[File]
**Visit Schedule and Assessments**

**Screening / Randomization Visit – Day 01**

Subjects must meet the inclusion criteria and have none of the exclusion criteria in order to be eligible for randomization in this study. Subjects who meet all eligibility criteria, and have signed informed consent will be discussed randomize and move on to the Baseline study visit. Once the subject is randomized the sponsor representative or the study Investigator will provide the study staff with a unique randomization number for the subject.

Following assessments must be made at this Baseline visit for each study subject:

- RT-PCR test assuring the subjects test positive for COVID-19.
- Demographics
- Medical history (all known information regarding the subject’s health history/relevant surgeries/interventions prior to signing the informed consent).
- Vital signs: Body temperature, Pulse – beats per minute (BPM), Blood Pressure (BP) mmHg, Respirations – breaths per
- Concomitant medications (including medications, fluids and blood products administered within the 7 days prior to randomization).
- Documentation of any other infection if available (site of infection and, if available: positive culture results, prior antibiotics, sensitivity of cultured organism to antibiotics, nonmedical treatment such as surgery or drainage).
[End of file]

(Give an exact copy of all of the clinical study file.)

**Visit Schedule and Assessments**

**Screening / Randomization Visit – Day 01**

Subjects must meet the inclusion criteria and have none of the exclusion criteria in order to be eligible for randomization in this study. Subjects who meet all eligibility criteria, and have signed informed consent will be discussed randomize and move on to the Baseline study visit. Once the subject is randomized the sponsor representative or the study Investigator will provide the study staff with a unique randomization number for the subject.

Following assessments must be made at this Baseline visit for each study subject:

- RT-PCR test assuring the subjects test positive for COVID-19.
- Demographics
- Medical history (all known information regarding the subject’s health history/relevant surgeries/interventions prior to signing the informed consent).
- Vital signs: Body temperature, Pulse – beats per minute (BPM), Blood Pressure (BP) mmHg, Respirations – breaths per
- Concomitant medications (including medications, fluids and blood products administered within the 7 days prior to randomization).
- Documentation of any other infection if available (site of infection and, if available: positive culture results, prior antibiotics, sensitivity of cultured organism to antibiotics, nonmedical treatment such as surgery or drainage).